Home » Featured » FNB contributes R17 million in SME grants to tackle social challenges

FNB contributes R17 million in SME grants to tackle social challenges

In line with its broader strategy of support for South African SMEs, FNB recently distributed over R17 million in grant funding to black-owned businesses that could potentially have a significant impact in addressing pressing social challenges.

This is part of a two-pronged pilot initiative to support early stage social enterprises, focusing on education, to catalyse the development of ideas. Moreover, to support small-scale farmers to catalyse access to ownership of land and assets, to facilitate wealth creation. These sectors were chosen because of their national importance and potential for broad-scale social impact.

Heather Lowe, Head of SME Development at FNB Business, described the rationale behind the funding, and its place in FNB’s broader SME-development strategy. “We understand that simple grant making is neither scalable, nor sustainable in the long term, but we believe it could have a place in the broader funding continuum. Supporting promising businesses at an early stage catalyses their development, allowing them to reach the point at which they can access more traditional financing mechanisms faster. We’d ultimately like to provide a holistic support offering to social enterprises, addressing both non-financial and financial support in an effort to accelerate the pace at which impact can be delivered to society through these enterprises.”

In evaluating opportunities, FNB assessed the strength and sustainability of the business models, the ability of the businesses to generate scalable social impact and their ability to make effective use of grants in building sustainable business platforms to grow their reach. Monitoring and evaluation of the utilisation of the grants and the resultant impact are key to a strategy of this nature. The educational organisations will be monitored for up to two years – the period the grant is expected to catalyse their growth over until they reach sustainability from internal operations, while the agricultural projects, which take much longer to demonstrate impact, are evaluated for up to ten years. Significant non-financial support, including from technical experts, will be provided.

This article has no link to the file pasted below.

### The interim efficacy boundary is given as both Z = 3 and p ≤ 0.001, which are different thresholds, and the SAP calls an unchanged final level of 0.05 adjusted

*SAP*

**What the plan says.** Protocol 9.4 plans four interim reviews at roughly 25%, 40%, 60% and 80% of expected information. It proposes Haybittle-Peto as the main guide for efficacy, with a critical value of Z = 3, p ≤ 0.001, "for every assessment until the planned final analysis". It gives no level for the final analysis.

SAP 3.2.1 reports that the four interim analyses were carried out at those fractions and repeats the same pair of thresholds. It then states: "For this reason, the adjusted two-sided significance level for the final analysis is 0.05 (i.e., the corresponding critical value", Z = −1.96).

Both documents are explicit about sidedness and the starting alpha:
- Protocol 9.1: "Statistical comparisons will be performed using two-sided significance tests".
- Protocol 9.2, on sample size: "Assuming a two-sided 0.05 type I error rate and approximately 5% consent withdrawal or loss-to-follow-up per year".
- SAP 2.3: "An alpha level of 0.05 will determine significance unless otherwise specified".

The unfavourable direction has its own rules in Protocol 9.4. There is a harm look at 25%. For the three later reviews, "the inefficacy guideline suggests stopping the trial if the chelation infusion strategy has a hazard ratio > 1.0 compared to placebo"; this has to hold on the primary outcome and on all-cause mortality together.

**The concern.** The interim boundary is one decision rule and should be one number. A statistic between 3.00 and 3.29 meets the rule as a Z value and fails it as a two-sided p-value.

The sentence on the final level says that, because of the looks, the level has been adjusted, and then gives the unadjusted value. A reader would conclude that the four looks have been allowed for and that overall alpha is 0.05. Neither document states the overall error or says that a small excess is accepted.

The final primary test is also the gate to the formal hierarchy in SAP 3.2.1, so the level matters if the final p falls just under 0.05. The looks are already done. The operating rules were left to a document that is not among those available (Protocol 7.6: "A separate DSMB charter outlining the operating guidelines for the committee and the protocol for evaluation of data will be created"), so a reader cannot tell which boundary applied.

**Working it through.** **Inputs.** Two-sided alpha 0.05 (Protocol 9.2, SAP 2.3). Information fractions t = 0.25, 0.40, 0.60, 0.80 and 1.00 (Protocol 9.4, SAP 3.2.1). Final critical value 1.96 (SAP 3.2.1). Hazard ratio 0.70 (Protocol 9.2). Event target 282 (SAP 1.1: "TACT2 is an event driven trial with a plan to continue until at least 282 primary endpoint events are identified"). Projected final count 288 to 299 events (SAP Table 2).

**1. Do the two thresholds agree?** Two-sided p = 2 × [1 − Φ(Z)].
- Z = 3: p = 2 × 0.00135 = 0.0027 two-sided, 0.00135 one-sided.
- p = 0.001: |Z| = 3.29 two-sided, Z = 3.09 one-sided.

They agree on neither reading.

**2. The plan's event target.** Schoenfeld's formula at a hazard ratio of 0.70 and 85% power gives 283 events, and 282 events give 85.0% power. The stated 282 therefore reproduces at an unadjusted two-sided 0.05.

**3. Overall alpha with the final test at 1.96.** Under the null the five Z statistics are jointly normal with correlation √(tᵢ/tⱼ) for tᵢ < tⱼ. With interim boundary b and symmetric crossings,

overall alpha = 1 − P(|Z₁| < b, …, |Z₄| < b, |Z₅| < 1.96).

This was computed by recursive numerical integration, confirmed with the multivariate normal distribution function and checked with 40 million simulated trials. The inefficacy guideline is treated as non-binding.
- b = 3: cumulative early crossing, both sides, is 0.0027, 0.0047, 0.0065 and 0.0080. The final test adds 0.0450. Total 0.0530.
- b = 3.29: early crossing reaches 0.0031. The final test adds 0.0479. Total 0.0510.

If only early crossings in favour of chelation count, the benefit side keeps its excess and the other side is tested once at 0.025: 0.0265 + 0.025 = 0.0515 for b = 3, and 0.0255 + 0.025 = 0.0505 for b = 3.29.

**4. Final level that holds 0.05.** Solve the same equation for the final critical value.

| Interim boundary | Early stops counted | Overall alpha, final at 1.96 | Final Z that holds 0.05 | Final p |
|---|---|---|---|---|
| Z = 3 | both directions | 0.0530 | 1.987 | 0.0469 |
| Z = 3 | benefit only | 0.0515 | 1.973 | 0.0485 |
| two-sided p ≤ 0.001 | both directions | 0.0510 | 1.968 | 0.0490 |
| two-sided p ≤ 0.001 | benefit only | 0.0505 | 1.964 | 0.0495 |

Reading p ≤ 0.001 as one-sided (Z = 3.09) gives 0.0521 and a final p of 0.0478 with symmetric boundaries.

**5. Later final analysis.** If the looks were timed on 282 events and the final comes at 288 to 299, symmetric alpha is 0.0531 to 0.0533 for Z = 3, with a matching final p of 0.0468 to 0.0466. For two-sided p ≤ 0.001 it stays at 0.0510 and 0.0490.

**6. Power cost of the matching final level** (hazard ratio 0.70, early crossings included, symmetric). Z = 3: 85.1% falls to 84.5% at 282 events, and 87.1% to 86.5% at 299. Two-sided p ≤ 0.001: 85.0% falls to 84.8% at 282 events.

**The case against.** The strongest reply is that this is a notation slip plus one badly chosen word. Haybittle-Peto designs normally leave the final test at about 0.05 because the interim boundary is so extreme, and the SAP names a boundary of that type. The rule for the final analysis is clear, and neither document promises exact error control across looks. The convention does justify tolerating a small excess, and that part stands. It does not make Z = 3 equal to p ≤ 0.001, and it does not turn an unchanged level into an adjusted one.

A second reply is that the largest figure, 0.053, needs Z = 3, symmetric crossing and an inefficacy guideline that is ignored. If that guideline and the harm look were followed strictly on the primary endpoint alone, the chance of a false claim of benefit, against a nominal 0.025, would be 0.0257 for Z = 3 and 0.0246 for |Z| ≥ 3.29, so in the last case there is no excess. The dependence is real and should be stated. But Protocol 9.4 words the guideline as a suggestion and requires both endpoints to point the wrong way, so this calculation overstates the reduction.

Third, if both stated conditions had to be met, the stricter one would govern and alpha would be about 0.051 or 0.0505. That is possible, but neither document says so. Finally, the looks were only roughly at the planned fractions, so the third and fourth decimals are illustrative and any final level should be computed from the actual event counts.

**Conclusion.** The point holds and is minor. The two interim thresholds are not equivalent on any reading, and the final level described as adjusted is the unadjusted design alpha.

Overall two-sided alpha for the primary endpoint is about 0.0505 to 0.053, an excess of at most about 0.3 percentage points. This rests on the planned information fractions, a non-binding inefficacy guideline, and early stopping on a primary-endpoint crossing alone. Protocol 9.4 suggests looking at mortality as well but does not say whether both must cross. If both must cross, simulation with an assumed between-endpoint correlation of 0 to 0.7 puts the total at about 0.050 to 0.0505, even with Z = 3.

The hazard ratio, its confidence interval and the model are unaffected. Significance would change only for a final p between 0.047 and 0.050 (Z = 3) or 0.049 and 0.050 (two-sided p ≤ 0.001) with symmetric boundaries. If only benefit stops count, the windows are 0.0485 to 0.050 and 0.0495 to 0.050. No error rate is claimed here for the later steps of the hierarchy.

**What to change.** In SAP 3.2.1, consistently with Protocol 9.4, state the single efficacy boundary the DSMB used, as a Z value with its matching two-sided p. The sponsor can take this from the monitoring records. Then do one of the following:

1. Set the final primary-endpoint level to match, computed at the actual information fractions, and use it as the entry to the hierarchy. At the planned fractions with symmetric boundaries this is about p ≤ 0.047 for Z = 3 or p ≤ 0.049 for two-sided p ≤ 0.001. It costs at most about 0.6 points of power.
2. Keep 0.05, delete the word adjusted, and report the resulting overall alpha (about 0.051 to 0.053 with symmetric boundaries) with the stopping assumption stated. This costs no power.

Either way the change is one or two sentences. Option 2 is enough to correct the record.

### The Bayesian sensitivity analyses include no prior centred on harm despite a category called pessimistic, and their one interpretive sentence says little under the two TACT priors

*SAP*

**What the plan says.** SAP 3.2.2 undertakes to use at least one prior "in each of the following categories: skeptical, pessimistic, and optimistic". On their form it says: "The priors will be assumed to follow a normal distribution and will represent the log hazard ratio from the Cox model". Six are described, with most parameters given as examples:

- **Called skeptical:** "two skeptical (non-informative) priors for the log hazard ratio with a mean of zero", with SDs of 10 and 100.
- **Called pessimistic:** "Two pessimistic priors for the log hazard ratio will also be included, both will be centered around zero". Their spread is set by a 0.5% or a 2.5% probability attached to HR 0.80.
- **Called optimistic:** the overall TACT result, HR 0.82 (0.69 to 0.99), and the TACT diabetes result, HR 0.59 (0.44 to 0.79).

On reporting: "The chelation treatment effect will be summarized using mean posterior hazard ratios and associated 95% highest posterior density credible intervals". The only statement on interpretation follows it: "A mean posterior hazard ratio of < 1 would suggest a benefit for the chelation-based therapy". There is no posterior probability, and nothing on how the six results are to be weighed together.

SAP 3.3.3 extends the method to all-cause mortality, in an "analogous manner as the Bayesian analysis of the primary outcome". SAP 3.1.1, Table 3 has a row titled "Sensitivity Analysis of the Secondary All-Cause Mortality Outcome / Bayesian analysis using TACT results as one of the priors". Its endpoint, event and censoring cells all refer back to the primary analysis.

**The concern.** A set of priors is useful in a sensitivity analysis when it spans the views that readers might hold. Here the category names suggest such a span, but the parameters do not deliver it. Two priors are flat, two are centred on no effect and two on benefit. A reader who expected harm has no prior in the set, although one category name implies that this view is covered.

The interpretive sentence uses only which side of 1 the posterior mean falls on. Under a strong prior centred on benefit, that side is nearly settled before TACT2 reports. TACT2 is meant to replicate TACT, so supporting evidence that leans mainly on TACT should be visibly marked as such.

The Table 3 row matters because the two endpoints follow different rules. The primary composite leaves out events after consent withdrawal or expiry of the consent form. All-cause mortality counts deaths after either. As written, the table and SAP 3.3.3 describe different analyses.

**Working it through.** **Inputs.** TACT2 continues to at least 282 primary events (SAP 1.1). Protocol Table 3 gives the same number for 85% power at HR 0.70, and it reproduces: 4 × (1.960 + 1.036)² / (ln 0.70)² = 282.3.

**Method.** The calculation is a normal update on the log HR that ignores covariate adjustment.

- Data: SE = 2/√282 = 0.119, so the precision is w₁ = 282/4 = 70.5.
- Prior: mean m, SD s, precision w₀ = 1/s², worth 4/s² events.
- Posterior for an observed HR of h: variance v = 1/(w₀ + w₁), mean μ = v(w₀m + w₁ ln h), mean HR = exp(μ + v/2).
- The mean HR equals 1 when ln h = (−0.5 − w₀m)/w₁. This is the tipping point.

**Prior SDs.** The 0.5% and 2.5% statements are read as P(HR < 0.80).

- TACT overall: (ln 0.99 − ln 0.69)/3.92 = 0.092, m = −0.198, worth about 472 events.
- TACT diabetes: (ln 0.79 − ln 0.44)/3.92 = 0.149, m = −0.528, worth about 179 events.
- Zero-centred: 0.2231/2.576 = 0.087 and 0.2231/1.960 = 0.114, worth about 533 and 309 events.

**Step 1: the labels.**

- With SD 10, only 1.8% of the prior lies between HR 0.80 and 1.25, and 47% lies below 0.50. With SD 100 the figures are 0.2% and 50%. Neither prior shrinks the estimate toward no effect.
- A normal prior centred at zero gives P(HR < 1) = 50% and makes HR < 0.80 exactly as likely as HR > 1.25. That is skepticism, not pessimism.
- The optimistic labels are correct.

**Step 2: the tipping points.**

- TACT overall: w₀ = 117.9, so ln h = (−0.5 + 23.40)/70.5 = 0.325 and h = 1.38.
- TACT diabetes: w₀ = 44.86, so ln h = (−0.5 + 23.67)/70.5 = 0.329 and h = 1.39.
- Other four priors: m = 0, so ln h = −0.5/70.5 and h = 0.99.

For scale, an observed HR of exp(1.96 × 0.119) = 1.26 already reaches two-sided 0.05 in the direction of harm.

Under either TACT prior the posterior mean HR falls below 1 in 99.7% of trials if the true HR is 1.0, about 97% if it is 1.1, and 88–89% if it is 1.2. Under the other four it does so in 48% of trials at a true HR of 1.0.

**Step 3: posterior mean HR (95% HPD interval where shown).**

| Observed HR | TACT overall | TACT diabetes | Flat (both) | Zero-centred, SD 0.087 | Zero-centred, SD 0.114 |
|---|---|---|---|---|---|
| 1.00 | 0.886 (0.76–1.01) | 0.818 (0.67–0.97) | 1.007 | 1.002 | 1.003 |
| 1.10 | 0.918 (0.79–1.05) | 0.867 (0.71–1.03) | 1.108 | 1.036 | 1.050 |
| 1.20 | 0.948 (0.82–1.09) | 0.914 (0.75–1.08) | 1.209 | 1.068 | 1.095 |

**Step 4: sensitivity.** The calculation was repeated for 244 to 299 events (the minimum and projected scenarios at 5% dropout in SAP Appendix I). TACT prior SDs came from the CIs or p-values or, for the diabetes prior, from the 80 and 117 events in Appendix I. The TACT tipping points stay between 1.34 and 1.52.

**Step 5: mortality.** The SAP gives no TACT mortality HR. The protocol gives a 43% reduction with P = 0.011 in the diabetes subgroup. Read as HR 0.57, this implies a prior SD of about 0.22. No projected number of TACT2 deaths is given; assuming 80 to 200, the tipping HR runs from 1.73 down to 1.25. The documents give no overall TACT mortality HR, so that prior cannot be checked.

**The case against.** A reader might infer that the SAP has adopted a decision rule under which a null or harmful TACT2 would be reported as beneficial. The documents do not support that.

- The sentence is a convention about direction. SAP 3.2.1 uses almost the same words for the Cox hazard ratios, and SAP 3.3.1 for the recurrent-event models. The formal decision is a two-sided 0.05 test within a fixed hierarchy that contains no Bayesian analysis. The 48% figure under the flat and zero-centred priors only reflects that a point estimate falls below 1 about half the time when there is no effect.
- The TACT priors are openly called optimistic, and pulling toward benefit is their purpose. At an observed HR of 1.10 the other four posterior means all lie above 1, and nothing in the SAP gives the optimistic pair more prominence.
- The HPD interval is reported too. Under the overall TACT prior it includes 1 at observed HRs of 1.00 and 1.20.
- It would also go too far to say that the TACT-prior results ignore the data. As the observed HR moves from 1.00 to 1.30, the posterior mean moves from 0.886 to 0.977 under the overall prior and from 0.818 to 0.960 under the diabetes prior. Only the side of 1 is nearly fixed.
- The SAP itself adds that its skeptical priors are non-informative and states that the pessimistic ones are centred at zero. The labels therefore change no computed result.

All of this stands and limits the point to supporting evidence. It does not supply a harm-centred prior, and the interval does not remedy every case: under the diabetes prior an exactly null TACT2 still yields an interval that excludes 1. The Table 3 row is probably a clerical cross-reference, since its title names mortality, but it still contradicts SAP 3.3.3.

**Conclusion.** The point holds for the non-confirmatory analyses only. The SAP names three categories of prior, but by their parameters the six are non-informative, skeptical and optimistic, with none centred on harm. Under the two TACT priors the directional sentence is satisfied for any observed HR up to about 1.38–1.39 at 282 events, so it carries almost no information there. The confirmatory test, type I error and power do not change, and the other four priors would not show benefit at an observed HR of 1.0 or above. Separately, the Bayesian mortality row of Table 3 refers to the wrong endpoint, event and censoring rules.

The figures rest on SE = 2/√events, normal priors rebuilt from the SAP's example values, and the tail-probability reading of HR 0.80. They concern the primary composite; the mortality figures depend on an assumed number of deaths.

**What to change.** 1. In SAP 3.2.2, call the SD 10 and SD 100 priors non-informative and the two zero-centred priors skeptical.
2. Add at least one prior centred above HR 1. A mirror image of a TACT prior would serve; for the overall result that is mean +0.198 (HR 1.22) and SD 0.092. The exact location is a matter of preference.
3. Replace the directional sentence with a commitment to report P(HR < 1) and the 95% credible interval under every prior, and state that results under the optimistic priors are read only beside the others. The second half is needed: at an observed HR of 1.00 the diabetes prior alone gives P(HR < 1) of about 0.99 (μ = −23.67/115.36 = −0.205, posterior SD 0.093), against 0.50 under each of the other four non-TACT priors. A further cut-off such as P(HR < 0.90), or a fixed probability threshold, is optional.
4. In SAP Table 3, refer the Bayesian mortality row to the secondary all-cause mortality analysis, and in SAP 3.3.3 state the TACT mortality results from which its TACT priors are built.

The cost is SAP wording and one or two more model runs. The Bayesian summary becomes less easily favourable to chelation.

“If we don’t grow entrepreneurs in our country, then as a financial institution we won’t have sustainable businesses to fund.

A key focus of our strategy centres around providing meaningful support to SMEs as productive drivers of inclusive economic growth and development in South Africa. The intention is to learn from this pilot project in a way that will allow us to go to market and raise a much more scalable pool of funding in the future. We’re trying to determine how best to combine alternative forms of financing to create leverage for greater impact. It’s not charity; it’s investment with a longer-term view,” Lowe concludes.

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